In overall positions of F G schools and private, Neelam Naz of Federal Government Junior Model School (FGJMS), G-6/1-3 secured first prize, Noor Javed of Khadija Montessori and Hussain Public School, M.T Humak second and Sidra Tabbasum of FGJMS, G-6/1-3 got third prize. Among boys, Muhammad Talha Sarfraz FGJMS, G-10/3 obtained first prize, Ahmed Ismail of Khadija Montessori and Hussain Public School, M.T Humak second and Rohail Ahmed Malik of FGJMS, 1-10/2 got third prize. Among girls, Neelam Naz of FGJMS, G-6/1-3 secured first prize, Noor Javed of Khadija Montessori and Hussain Public School, M.T Humak second and Sidra Tabbasum of FGJMS, G-6/1-3 got third prize. On the basis of scholarships, F.G Girls Middle Model School, I-9/4 was declared as best institute with 28 scholarships while F.G Junior Model School, G-10/3 secured second prize with 21 scholarships and F.G Junior Model School, G-6/1-3 stood third with 14 scholarships.

On the basis of GPA, F.G Junior Model School, G-10/3 was declared as best institute with 5.20 GPA. F.G Girls Primary School, Khanna Nai Abadi got second prize with 5.11 GPA and F.G Girls Primary School, Shakrial obtained third prize with 5.07 GPA.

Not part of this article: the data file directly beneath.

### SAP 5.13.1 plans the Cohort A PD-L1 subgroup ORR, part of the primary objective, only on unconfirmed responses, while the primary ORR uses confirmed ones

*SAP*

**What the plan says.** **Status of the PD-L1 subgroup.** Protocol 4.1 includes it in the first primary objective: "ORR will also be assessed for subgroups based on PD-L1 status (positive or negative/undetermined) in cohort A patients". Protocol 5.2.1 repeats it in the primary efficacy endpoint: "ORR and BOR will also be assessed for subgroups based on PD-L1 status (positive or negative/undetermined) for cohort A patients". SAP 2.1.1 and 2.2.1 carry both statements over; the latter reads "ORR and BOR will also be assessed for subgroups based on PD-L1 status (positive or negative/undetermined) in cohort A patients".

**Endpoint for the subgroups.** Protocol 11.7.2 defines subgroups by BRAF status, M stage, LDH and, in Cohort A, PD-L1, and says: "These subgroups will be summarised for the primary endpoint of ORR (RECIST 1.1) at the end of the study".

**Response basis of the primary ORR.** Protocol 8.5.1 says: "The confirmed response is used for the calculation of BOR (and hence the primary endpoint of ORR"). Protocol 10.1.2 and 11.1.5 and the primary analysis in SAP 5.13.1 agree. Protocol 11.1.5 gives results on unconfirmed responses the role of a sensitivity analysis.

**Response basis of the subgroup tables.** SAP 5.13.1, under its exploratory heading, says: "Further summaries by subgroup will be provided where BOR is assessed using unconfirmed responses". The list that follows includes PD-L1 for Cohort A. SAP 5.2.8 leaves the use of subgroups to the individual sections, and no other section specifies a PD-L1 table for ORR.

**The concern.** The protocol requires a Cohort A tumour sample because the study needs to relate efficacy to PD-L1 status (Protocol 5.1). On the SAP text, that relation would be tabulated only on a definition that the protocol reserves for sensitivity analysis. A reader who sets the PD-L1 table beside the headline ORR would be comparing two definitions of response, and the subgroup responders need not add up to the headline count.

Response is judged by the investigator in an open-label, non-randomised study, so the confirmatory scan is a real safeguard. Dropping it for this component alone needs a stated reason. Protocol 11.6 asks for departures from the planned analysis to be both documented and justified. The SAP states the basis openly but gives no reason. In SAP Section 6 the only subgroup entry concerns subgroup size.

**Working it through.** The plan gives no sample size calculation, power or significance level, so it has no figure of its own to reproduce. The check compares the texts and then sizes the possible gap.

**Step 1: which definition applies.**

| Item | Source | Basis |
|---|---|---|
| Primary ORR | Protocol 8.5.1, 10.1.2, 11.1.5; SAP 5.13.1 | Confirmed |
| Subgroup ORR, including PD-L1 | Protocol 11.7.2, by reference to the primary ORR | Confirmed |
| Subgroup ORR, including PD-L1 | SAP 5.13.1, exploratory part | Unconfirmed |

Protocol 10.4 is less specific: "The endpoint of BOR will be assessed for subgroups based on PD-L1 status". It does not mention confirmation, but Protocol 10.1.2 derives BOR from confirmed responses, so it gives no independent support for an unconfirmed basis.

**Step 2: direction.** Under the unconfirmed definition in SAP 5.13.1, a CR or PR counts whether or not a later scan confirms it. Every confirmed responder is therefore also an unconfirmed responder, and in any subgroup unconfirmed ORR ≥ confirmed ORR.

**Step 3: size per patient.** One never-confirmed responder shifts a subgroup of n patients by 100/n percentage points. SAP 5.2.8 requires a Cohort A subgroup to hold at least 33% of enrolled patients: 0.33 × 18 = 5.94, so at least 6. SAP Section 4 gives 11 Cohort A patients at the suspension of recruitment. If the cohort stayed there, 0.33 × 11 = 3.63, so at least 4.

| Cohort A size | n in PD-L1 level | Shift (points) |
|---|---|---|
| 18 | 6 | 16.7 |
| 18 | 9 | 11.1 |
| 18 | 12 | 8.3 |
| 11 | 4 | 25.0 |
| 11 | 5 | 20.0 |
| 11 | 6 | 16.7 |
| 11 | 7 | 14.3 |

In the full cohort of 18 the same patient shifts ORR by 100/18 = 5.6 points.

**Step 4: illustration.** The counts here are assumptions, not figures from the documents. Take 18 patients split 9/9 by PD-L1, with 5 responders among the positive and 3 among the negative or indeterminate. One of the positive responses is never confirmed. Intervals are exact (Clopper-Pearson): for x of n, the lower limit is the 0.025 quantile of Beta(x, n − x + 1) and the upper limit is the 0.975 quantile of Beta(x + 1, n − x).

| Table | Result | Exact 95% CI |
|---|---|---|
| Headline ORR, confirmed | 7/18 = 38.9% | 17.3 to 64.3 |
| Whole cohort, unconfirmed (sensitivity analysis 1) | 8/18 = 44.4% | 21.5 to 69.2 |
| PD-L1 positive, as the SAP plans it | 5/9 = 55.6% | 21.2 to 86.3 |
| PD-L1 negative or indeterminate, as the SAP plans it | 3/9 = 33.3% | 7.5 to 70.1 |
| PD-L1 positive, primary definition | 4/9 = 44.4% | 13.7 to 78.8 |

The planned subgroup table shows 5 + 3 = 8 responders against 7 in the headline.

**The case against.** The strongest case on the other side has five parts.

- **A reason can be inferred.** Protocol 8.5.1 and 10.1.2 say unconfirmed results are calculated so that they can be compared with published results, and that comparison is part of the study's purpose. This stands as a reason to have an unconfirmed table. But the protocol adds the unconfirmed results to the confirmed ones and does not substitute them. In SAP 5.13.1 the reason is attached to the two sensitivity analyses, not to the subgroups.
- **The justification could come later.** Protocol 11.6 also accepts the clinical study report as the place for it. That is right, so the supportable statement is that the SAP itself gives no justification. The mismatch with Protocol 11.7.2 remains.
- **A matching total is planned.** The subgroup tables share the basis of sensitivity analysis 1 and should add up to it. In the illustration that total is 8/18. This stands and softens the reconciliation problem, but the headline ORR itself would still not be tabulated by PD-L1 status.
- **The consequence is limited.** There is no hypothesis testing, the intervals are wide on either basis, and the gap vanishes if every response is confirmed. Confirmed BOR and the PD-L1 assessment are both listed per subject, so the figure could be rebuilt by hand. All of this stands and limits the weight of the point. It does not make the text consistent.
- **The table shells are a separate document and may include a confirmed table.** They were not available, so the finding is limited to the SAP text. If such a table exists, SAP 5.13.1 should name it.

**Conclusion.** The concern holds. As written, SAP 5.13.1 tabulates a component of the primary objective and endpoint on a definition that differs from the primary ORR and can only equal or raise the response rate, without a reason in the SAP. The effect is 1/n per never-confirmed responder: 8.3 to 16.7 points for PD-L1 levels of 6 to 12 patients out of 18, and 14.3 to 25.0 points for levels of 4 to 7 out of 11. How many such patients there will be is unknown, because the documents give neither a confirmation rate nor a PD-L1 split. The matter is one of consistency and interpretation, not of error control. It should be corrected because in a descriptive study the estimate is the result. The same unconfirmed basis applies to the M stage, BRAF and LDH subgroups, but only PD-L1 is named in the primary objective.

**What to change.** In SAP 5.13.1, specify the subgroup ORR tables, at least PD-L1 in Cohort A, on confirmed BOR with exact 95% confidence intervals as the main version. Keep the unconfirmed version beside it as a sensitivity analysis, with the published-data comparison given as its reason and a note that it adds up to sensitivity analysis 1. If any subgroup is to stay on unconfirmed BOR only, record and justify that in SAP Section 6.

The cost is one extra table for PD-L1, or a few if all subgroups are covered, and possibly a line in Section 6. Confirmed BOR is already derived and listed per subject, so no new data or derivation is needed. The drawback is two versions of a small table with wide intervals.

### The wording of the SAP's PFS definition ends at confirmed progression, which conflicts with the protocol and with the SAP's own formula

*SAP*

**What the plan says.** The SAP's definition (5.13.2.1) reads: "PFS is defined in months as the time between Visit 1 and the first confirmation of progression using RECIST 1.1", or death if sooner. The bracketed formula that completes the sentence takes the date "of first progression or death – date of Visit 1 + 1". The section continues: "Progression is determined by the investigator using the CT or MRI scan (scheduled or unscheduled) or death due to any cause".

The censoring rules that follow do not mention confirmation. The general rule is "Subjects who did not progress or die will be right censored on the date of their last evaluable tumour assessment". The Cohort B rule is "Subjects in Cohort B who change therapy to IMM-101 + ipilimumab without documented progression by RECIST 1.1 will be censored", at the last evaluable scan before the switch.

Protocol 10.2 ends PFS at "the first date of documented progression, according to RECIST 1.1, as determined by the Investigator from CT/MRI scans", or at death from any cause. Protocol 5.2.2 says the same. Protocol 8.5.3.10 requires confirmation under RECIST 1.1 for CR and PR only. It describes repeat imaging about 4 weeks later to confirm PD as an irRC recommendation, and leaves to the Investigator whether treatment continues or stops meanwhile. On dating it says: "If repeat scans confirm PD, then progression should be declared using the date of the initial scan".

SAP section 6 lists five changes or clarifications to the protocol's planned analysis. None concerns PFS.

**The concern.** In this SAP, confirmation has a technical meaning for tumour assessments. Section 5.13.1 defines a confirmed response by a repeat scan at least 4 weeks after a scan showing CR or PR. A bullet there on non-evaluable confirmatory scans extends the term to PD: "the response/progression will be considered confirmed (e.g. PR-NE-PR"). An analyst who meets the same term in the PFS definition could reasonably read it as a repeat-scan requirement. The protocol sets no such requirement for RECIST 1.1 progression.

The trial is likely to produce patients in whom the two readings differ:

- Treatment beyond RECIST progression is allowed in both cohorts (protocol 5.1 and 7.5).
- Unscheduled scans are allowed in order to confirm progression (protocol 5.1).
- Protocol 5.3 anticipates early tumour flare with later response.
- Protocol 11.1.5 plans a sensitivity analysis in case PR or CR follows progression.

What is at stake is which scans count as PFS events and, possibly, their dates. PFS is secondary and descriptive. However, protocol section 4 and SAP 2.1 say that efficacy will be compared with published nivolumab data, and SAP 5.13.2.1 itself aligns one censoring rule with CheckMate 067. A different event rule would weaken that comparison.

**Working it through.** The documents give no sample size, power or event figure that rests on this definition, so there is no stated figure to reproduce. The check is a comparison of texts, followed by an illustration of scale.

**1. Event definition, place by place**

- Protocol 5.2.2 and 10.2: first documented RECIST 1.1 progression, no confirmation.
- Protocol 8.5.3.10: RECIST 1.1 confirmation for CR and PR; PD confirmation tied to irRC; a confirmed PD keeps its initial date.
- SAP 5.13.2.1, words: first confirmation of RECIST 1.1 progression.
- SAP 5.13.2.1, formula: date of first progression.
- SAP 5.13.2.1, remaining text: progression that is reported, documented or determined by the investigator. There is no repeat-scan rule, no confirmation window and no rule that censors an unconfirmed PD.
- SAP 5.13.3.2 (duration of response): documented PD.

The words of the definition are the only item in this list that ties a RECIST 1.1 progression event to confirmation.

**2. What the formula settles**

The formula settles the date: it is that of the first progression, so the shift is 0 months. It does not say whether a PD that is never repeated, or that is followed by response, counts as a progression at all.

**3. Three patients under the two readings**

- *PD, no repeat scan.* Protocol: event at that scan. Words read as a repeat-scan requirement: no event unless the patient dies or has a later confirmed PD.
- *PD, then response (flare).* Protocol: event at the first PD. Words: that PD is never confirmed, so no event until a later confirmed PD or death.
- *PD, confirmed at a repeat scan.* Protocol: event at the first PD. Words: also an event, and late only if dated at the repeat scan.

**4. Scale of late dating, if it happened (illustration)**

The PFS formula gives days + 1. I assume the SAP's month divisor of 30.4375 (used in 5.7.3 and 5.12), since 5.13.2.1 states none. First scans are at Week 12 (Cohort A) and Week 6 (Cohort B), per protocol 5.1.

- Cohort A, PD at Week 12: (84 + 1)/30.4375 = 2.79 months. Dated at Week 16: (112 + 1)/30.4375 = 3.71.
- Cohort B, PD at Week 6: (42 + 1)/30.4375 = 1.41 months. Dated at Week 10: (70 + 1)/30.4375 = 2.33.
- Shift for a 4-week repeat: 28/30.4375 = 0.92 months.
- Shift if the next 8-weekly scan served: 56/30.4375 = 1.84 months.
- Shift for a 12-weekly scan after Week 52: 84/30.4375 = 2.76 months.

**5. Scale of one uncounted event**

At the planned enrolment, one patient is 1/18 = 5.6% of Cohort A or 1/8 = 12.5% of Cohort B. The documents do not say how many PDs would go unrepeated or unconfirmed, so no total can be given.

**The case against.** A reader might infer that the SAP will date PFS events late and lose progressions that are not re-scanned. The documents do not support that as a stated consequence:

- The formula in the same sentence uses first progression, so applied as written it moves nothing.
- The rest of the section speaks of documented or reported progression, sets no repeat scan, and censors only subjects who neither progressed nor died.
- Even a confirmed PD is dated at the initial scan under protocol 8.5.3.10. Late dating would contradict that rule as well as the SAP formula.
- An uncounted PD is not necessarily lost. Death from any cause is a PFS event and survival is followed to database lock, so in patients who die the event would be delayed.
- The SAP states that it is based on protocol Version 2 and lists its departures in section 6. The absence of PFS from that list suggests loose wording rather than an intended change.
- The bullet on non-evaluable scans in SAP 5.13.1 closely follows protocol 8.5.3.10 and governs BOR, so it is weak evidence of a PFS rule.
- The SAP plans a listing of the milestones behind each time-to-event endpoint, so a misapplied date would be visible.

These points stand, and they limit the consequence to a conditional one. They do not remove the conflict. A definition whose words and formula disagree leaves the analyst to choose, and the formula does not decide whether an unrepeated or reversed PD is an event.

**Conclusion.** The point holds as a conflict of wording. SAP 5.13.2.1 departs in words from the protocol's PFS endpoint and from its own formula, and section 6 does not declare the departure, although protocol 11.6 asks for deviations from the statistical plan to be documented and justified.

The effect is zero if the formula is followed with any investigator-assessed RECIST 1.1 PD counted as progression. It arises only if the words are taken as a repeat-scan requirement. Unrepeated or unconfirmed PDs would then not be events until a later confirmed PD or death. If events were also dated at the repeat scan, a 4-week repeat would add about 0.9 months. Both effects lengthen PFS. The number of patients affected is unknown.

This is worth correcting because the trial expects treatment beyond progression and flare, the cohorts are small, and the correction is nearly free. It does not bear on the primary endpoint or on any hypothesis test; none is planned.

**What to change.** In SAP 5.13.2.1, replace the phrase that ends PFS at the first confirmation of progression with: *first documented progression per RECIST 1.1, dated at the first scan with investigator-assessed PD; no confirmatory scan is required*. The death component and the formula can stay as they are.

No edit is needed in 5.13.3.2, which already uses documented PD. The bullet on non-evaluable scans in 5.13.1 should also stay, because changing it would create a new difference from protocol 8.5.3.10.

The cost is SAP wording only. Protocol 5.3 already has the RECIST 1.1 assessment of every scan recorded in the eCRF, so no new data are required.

Urban sector stood as best in overall result while Nilore sector was declared as best among the five sector of federal capital.

A total of 2,1780 students appeared in the exams out of which 18,850 passed the exams and the overall pass percentage remained 86.54. The result was announced by FDE Director Training Bashir Ahmed Arain.

Addressing the gathering, FDE Director General Shaheen Khan congratulated the successful students and praised the efforts of parents and teachers in making their success possible. The overall top position holders were awarded with the cash prizes of Rs10,000, Rs7,000 and Rs5,000 along with merit certificate and gold, silver and bronze medals.

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Rafique joins education ministry as joint adviser
Islamabad: Professor Rafique Tahir has joined the Ministry of Education as joint education adviser (JEA) in BPS-20. Professor Tahir also remained as director (training) in the Federal Directorate of Education (FDE) and director of the Federal College of Education. He is likely to be posted in the Policy Planning Wing of the Ministry of Education. The news